ESCONDIDA MINE, Chile, March 24 (Reuters) - With no bonus, and no salary rise, it was not the ending the 2,500 workers at Chile’s Escondida, the world’s largest copper mine, wanted. But keeping their benefits was still a victory of sorts for them after the longest strike in the country’s mining history.
As they packed up the camp on the mine’s outskirts in the dusty, high altitude desert that has been their home for the last 44 days, workers said in interviews on Friday they were satisfied with the outcome.
“It’s been tiring, the showers were cold and obviously we missed home comforts, but here we were all the same, standing firm,” supply operator Luis Varas said, as he took down his tent and shook out the dust.
The strike at Escondida, which produced over 1 million tonnes of copper, or 5 percent of the world’s supply, last year, began on Feb. 9, after mine operator BHP Billiton and the union failed to agree on new contract terms.
Key points of disagreement focused on changes the company wanted to make to benefits and work shifts and whether new employees should earn the same benefits, such as comprehensive private healthcare, as existing ones. A two-tier benefits system might have wound up weakening the union, one of Chile’s most powerful.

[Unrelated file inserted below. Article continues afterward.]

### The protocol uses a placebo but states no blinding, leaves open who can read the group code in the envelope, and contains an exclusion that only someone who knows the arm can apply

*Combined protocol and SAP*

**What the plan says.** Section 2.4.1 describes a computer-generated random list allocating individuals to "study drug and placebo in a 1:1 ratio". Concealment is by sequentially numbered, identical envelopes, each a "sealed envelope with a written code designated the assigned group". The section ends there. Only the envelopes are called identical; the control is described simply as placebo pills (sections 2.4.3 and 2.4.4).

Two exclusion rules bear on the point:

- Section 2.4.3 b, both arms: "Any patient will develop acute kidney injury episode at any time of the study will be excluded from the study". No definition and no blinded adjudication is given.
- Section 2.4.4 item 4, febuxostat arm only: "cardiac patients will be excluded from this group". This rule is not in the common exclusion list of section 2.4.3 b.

On Thursday, after repeated attempts at returning to negotiations failed, the workers ended the deadlock after they triggered a rarely used legal provision that will allow them to extend their old contract for 18 months.
That means they will enjoy existing benefits and working conditions and hold the next talks under an upcoming labor law that strengthens their hand.
But they will also lose out on any pay raise and on a bonus typically paid when the contract is signed. The union had asked for a bonus of $38,000.
“You can spend the bonus in a few days, but we have some people with health problems. ... That (health insurance) benefit is much more important and it wasn’t lost,” said equipment maintenance worker Jorge Salinas. “It’s not all about money.”
On Saturday, miners will return to their posts, with initial work focusing on safety procedures and rehabilitation of shared spaces.
Escondida President Marcelo Castillo said on Thursday that it could take as long as eight months to get operations back to how they were before the strike began.
The miners striking camp said it was a dignified exit.
“We’re happy to be going home, to be with our families,” said Varas. “Now a new stage begins.” (Reporting by Felipe Iturrieta; Writing by Rosalba O‘Brien; Editing by Richard Chang)